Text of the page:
I will never forget meeting the psychiatrist before I was transferred from ICU to the psych ward. I was nervous as he entered the room, clipboard in hand. He gave me my diagnosis, then gave a brief overview of what to expect in the coming weeks. But I didn’t hear his plan. All I could think was, I’m now officially crazy.
My palms were sweaty, my breathing shallow, as I remembered my Aunt Missy, who died by suicide when I was a teenager. I remembered the way people whispered about her when she was alive, both around town and in our family. I feared life would be exactly the same for me.
I was convinced a diagnosis meant I would never be able to find a respectable job. My kids would have to grow up with their friends talking about their crazy dad. Everyone would think I heard voices and belonged in a padded room. It made me feel less than a real human. I believed I would never find full acceptance in any community again. Except, of course, with other mentally ill people. As the doctor’s voice droned in the background, I stared out the window, wishing for any kind of escape.
The stigma of mental illness sucks. But not getting better sucks worse. Those of us with a diagnosed mental illness just want our lives back. We want to get better. For me, one of the biggest hurdles was learning to focus on getting better, instead of the label.
Labels are important, especially from a medical standpoint. They give us a plan of action. They show us a lot about our limits. They teach us which medications may help and what substances or situations to stay away from. But when we focus more on the label than the person behind it, a human being in need of love and belonging, we miss the point. And we miss an opportunity to live a full and meaningful life.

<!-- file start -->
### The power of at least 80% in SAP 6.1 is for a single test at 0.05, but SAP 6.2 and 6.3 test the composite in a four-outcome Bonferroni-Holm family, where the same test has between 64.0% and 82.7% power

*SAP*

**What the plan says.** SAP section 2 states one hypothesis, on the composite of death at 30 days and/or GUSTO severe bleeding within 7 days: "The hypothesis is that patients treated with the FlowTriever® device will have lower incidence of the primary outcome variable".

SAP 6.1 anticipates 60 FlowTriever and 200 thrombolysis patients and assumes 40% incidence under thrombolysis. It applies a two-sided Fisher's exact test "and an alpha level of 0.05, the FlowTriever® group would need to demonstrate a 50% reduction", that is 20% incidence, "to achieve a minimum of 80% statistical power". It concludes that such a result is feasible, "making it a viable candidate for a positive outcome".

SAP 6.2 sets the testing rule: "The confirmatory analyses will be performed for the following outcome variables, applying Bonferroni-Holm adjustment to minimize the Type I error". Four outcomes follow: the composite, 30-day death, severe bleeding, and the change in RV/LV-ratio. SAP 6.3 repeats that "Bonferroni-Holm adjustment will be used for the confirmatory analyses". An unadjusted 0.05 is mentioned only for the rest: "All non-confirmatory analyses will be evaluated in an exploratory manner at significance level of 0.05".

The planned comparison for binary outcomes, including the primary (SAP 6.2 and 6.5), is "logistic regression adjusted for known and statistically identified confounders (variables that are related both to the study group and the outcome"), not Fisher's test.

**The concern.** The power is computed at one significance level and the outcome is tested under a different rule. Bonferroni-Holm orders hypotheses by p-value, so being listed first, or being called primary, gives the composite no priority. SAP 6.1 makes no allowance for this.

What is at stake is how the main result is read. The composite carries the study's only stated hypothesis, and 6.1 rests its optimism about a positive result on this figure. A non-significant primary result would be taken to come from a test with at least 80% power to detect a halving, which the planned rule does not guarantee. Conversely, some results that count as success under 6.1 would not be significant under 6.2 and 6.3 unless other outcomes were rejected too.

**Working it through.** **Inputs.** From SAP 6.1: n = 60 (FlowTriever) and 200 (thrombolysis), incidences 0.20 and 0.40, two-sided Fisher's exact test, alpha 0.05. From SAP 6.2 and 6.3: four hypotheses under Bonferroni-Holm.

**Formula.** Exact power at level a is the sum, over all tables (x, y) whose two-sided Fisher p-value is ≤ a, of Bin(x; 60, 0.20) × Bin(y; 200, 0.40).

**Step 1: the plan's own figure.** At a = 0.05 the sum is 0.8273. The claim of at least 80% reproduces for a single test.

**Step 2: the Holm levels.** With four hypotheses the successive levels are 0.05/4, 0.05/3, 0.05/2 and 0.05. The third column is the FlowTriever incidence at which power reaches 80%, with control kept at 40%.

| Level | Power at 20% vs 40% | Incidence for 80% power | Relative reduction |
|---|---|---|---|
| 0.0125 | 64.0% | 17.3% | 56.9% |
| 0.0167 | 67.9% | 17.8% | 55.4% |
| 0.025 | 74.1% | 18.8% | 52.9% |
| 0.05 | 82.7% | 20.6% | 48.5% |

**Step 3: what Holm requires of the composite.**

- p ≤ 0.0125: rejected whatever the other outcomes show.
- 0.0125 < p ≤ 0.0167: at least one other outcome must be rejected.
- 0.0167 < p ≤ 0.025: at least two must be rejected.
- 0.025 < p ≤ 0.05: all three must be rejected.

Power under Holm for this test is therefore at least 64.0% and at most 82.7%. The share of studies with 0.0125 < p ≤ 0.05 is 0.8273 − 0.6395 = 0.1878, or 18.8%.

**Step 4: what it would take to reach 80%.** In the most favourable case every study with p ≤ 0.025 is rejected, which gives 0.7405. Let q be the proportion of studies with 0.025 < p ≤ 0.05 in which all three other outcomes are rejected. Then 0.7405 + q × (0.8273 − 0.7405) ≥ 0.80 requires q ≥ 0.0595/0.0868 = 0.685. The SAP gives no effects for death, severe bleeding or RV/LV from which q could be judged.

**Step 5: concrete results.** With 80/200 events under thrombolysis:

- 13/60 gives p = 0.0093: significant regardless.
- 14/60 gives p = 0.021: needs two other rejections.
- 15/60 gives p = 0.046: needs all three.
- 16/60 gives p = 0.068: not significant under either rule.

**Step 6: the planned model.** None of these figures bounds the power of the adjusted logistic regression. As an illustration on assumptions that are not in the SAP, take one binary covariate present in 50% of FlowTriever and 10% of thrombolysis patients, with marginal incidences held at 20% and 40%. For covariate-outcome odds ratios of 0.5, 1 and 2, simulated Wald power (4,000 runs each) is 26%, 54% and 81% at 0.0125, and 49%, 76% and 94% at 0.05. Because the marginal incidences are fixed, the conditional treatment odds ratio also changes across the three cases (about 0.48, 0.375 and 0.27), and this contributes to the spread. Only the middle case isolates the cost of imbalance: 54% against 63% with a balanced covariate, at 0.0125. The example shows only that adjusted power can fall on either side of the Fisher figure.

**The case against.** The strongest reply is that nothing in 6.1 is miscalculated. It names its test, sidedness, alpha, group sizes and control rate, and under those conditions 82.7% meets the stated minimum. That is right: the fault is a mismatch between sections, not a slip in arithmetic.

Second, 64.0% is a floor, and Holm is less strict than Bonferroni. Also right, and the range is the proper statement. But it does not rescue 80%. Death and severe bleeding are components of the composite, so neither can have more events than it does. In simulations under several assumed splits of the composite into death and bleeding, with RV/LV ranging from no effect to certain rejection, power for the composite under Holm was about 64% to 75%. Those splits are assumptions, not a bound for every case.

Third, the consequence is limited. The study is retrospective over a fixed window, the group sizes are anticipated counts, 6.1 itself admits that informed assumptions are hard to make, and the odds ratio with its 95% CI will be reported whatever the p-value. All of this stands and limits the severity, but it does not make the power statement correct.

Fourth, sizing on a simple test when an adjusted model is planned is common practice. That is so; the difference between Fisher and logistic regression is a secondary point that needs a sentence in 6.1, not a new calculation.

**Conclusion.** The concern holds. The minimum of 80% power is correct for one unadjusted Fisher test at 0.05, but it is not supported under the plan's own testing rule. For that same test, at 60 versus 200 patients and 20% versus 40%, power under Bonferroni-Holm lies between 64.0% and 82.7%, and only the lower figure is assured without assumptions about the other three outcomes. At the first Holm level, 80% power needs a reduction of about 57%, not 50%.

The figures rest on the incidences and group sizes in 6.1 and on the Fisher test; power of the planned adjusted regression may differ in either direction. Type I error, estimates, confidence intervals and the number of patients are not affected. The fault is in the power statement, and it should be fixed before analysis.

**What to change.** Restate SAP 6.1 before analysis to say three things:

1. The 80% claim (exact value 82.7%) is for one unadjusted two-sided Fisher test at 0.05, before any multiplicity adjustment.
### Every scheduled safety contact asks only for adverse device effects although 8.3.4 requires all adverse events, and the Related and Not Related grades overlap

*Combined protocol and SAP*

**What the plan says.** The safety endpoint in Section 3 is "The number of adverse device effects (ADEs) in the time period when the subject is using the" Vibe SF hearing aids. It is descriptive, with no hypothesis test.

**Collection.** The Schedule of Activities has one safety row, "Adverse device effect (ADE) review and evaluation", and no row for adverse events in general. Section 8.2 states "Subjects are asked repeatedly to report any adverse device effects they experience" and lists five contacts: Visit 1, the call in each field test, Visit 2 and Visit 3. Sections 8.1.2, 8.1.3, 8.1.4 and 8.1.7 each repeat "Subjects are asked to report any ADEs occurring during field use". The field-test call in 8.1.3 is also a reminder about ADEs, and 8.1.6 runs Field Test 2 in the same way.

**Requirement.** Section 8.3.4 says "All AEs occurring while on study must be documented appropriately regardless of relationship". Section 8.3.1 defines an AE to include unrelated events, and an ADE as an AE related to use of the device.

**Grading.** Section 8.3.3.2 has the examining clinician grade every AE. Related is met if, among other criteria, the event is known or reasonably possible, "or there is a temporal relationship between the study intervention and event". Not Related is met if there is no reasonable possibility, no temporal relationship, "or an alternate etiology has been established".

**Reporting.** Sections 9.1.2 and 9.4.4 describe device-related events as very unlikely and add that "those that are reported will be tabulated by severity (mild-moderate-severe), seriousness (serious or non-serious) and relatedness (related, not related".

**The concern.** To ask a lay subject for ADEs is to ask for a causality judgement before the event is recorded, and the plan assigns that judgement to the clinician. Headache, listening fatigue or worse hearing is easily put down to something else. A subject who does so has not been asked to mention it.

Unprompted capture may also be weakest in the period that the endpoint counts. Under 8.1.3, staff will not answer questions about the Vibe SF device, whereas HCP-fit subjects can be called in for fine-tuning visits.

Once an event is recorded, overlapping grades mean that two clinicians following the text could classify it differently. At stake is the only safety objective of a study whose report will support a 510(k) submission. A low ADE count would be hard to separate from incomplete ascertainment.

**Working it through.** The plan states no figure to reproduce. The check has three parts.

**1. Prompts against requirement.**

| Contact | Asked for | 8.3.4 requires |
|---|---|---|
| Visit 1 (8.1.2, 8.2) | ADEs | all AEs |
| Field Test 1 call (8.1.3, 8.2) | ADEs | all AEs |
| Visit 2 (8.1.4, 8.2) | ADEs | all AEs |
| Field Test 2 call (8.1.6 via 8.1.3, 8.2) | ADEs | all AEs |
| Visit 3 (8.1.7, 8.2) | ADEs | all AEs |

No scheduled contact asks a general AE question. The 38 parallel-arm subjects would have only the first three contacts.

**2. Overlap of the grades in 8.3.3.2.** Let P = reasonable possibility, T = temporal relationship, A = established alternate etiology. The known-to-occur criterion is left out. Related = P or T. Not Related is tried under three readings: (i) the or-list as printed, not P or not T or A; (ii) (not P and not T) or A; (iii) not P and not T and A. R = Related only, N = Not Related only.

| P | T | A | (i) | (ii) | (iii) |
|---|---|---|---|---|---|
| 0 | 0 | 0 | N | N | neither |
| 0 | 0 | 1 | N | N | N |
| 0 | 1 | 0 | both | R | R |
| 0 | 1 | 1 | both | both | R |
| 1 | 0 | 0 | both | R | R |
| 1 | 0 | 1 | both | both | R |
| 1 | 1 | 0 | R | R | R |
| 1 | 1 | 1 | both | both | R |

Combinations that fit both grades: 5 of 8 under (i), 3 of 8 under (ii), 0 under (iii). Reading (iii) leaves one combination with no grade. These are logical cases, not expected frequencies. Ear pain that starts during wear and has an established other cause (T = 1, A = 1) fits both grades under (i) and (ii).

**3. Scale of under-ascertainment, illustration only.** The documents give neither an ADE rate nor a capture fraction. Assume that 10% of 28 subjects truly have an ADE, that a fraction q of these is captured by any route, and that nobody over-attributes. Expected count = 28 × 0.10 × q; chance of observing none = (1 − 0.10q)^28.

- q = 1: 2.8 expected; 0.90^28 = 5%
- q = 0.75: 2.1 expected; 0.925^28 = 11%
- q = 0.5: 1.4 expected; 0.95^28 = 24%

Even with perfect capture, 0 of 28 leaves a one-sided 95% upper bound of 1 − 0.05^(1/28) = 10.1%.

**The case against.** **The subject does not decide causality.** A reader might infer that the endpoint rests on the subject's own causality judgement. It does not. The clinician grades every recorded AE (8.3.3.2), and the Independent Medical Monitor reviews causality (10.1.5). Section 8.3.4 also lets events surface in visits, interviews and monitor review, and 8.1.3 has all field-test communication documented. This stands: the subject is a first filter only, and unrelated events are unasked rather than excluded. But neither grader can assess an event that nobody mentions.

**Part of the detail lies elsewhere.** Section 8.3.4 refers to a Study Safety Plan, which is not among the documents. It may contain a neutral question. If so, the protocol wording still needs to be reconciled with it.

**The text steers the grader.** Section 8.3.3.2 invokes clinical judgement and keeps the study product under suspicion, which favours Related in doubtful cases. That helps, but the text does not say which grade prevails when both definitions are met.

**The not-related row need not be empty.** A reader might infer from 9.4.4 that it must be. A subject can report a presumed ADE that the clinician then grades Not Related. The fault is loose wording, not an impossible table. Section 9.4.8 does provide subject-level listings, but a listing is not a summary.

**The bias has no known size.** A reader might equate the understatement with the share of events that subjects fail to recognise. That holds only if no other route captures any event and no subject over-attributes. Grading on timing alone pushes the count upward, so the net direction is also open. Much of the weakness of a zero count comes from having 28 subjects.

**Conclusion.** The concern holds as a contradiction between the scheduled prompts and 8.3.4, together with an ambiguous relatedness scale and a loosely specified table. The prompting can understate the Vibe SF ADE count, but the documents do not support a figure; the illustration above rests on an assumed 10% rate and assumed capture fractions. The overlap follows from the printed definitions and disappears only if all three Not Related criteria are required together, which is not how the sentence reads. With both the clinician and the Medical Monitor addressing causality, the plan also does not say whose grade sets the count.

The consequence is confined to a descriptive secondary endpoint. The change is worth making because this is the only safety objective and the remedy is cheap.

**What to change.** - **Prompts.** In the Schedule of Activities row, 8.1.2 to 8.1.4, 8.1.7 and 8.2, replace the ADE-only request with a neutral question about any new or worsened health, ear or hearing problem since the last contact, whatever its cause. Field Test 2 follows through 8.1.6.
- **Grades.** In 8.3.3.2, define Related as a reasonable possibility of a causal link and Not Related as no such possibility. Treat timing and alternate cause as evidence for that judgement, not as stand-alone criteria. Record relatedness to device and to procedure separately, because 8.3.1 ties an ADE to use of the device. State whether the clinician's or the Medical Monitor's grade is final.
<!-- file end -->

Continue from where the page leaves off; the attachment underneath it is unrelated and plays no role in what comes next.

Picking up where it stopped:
In the psych ward, I learned I needed to define my triggers: those things that cause my anxiety to increase or my depression to worsen. For me, it’s as simple as black coffee and as complex as not spending days alone at a time. (Isolation can be a real son of a bitch for someone with a mental illness).
I had to create a plan I could follow. My short-term strategy included intense therapy with professional counselors, psychologists, and psychiatrists during the first couple of years of my recovery. Eventually, the intensity tapered off, but I know I can still make an appointment any time. My plan also included medication, which was much stronger in the beginning than it is now. The truth is, I will always take medication of some type. When depression and anxiety descend like a fog, medicine clears the sky so I can find myself again. It makes me more of who I am, not less.
Another part of my plan was to name my support system, the people I can lean on in hard times, the ones who could handle my needs. In the five years since my recovery, I have experienced various reactions from people. Some can handle the recovery process. Some aren’t at a place where they can handle it. Some friendships are seasonal and some are for a lifetime. During recovery, I think you should expect people to come and go from your life. And that’s ok.
Each segment of my recovery plan has carried me a step further down the road to healing.
While I have learned to accept my diagnosis, it doesn’t define me. It gives me boundaries and forces me to embrace self-care. I have depression and anxiety, but it doesn’t get to determine who I am. I am much more than a label or the stigma attached to mental illness.
-from Self-Care for the Wounded Soul, by Steve Austin and Kate Pieper, LMFT
Abuse, addiction, and a suicide attempt weren’t the end of Steve Austin’s story. In fact, a suicide attempt is where his life began. Steve hosts CXMH and the #AskSteveAustin Podcast, in addition to being an author, speaker, and life coach. Read more at iamsteveaustin.net.[clickToTweet tweet=”I have a mental illness, but don’t call me crazy.” quote=”I have a mental illness, but don’t call me crazy.” theme=”style3″]
Steve Austin is an author, speaker, and life coach who is passionate about helping overwhelmed people learn to catch their breath. He is the author of two Amazon bestsellers, "Catching Your Breath," and "From Pastor to a Psych Ward." Steve lives with his wife and two children in Birmingham, Alabama.
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